People often say that motivation doesn't last. Well, neither does bathing - that's why we recommend it daily.
– Zig Ziglar
It’s 12.30 am on a Monday, and here I am, writing this newsletter to you. I’ve been doing it every Monday since early December: sometimes sending it before dinner, sometimes staying up late like today.
Is this a feat of discipline? Do I have an iron will or some secret superpower? No, not quite. I tend to scoff a bit on the cult of self-discipline as a way to push through life, in fact.
Don’t get me wrong, self-discipline is a useful skill, and it can definitely help you resist some temptations, like that internal friction that prevents you from getting started on what you want to do.
Maybe you want to wake up early, or start writing a weekly newsletter, or go to the gym. And for getting started, you might need to grab some of that self-discipline: getting started is the hardest part of anything worth accomplishing.
But discipline does not last. You need to think of it as the special fuel you can use for short sprints: powerful, but limited. You need to work into something more sustainable and powerful long-term: your identity.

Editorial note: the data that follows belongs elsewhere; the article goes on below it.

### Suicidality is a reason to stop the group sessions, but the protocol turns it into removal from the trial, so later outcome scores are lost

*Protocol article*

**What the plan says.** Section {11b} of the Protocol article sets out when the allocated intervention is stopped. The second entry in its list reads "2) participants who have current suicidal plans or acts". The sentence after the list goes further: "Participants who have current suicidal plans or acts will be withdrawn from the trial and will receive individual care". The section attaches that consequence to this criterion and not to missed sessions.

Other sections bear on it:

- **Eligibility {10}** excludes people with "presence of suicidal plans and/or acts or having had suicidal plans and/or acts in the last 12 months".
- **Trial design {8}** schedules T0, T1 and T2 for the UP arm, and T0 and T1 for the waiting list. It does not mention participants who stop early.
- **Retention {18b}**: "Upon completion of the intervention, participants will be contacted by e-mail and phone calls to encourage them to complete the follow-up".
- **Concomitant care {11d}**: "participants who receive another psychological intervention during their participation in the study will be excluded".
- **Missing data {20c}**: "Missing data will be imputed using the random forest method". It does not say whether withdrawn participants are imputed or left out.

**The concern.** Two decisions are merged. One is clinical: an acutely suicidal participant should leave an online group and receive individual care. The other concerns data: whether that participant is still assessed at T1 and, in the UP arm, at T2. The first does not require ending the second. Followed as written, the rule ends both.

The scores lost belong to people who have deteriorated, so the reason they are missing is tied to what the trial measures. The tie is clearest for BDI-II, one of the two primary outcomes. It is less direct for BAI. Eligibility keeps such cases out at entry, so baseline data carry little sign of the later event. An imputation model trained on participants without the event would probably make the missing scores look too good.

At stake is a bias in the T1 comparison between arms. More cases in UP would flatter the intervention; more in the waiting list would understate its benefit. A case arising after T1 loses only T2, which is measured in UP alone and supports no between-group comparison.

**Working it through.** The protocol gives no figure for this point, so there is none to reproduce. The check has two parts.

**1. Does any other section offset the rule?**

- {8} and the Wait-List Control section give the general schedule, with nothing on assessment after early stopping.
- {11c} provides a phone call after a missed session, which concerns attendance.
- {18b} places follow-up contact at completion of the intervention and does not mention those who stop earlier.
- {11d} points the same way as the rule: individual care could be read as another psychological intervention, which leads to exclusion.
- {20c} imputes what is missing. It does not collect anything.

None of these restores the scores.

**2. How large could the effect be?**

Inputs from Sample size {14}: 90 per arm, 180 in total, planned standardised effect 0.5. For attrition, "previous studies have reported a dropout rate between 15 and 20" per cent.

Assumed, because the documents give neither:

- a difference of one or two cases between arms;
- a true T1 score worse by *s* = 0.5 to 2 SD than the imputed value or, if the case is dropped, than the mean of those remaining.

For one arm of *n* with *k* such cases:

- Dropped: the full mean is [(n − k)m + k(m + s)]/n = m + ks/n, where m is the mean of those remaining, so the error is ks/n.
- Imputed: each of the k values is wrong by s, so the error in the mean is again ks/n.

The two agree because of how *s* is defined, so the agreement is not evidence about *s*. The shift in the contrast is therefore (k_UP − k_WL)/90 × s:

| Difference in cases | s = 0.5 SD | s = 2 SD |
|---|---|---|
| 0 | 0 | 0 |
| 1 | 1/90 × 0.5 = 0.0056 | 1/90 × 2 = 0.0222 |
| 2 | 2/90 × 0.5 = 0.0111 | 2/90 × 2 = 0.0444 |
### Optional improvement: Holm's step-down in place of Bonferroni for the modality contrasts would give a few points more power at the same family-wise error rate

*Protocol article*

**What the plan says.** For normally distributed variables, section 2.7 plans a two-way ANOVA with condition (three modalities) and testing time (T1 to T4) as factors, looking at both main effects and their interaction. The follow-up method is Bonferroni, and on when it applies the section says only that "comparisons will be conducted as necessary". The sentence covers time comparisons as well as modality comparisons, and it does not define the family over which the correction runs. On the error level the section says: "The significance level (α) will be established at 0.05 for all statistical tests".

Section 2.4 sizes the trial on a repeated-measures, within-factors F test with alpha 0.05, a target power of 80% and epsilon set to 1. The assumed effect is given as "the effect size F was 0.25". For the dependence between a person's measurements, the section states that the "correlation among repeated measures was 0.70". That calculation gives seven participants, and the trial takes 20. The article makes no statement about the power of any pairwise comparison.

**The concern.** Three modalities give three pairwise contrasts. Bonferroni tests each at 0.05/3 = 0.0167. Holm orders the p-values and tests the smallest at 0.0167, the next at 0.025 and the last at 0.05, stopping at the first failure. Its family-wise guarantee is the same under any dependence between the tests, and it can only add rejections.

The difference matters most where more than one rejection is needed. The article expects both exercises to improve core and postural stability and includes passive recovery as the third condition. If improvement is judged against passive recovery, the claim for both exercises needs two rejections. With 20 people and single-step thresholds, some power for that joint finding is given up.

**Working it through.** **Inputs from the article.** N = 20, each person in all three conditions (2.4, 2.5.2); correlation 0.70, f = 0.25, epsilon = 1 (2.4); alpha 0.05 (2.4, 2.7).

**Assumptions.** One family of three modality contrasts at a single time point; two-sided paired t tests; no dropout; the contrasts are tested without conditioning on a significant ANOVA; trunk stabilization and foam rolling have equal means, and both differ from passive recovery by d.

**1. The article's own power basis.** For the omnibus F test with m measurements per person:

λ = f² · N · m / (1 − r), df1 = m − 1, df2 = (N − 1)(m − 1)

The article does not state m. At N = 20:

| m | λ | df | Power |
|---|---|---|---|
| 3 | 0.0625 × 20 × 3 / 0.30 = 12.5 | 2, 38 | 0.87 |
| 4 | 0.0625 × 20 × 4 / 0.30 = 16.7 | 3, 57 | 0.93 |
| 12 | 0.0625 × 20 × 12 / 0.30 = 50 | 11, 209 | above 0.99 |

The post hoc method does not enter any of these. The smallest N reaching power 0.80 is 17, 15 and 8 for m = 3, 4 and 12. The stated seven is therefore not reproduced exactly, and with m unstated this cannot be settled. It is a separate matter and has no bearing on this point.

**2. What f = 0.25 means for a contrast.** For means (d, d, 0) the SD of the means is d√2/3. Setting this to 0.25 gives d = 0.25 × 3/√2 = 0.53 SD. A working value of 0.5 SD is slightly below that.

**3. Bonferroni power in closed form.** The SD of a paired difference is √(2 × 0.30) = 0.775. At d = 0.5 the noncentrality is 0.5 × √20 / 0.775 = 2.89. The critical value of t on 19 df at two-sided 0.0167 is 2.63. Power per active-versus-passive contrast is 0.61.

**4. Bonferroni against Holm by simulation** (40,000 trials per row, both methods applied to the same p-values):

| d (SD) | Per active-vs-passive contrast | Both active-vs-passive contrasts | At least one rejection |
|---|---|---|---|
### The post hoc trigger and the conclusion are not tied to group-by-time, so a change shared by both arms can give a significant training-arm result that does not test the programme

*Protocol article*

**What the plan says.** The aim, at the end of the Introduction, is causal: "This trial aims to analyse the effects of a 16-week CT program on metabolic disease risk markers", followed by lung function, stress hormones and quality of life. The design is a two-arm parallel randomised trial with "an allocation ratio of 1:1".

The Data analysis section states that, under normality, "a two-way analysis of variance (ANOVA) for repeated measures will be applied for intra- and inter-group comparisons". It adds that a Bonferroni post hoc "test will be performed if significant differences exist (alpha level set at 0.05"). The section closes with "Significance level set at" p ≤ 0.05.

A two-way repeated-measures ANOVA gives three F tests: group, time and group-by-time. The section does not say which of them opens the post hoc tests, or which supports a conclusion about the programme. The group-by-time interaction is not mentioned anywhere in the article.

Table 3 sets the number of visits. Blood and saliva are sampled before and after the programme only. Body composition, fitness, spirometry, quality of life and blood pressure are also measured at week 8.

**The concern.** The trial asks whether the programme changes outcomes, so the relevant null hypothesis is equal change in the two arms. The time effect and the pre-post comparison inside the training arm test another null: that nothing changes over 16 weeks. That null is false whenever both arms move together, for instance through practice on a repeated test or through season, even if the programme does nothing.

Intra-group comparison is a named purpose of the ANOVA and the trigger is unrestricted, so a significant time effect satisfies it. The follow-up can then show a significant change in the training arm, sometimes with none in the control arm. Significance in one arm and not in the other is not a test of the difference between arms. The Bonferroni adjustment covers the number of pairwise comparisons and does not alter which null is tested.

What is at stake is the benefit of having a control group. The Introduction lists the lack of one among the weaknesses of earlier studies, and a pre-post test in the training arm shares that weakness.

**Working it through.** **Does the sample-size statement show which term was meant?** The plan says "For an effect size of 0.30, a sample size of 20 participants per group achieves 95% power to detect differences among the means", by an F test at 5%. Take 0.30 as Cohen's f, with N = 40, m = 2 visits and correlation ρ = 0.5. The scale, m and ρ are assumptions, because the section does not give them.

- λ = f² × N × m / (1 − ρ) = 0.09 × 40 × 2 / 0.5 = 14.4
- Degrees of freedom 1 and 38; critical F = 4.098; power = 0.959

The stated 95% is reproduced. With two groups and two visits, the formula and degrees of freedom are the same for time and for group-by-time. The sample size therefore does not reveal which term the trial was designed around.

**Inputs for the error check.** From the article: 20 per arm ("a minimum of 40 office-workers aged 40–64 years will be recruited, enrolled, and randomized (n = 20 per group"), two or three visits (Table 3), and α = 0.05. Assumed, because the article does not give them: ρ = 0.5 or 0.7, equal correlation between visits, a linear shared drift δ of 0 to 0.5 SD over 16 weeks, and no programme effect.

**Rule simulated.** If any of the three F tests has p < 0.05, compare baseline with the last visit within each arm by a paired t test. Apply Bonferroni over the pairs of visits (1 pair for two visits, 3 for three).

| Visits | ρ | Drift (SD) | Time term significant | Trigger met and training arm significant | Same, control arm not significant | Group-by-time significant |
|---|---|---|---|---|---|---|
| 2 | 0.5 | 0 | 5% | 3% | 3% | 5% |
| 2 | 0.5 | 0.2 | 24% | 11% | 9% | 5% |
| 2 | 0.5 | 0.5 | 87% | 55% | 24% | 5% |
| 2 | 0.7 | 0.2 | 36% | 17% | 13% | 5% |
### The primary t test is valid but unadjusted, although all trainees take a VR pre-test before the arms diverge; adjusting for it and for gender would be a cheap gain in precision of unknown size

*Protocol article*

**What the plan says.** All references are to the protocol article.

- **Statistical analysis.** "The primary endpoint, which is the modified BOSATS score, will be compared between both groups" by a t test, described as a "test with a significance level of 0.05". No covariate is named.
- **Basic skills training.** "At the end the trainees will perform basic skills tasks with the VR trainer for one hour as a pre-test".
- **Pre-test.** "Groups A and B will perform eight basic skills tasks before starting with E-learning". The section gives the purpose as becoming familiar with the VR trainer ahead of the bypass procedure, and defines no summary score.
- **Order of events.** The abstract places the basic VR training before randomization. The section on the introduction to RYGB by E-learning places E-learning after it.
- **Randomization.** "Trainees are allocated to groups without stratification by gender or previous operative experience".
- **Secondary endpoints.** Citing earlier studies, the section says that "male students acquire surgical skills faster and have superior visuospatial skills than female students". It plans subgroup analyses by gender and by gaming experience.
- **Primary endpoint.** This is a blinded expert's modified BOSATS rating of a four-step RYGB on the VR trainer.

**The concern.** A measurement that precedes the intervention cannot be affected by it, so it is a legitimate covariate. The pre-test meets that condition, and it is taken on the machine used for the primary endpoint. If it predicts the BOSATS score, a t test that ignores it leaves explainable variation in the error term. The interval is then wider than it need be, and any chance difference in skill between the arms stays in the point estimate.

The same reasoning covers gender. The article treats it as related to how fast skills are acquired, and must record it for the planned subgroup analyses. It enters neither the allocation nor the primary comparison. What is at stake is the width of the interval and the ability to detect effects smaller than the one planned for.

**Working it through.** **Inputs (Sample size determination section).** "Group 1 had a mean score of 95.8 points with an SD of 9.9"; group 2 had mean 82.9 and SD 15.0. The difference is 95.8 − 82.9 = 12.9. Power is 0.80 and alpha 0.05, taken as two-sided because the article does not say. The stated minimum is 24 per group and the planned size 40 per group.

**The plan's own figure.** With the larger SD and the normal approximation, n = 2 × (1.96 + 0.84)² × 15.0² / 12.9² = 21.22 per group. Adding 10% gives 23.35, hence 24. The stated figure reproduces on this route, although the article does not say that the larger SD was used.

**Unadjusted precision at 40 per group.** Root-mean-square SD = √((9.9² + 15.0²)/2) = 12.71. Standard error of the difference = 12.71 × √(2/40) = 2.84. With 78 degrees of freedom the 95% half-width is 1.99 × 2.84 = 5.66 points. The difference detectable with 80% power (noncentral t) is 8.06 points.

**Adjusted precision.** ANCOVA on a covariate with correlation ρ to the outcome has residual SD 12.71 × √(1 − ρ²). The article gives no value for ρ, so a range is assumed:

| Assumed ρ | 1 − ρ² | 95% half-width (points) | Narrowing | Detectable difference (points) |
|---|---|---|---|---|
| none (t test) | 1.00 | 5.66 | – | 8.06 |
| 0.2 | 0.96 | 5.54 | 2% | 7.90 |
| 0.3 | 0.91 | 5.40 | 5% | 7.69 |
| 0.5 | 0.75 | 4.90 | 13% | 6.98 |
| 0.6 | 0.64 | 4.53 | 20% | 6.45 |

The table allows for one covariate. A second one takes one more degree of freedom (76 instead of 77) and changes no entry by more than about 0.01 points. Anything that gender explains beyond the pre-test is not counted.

Why is it easier for me to jump on writing this newsletter today than it was six months ago if it is not thanks to discipline? It is because now this is part of my identity. I’m not thinking to myself: “I have to stay up to write this newsletter,” but rather: “I send a newsletter every Monday.”
It’s not something I do because I have to, it’s something I do because it’s part of who I am (I write) and what I do (I send a newsletter every Monday). It does not matter the time, my energy levels, or my motivation. I sit down and write until I hit send.
Imagine you’re trying to lose weight. You’re hanging out with friends, and someone mentions you should go and get some pizza. You could say: “I can’t! I’m trying to lose weight” - this puts all the effort on self-discipline. You deny yourself from doing something. As soon as you have to face some more difficulties in a single day, you’ll launch yourself into that pizza like there’s no tomorrow.
What if instead, you said: “Nah, I don’t eat pizza”? Now you do not deny yourself: you are affirming your new identity. You feel powerful and reassured on your decision - it has almost no cost, and the more you say it, the easier it is for you to stand by that decision.
So, the process is:
Define the type of person you want to be.
Think about what that type of person does and break it down so that it’s something you can start with very little self-discipline.
Transform your “I have to”’s into “I am.”
Keep at it; it gets better every time.
Which things are you trying to get to do by self-discipline and struggling to keep going? Give this a try, and let me know how it goes.
Thank you for reading 🙏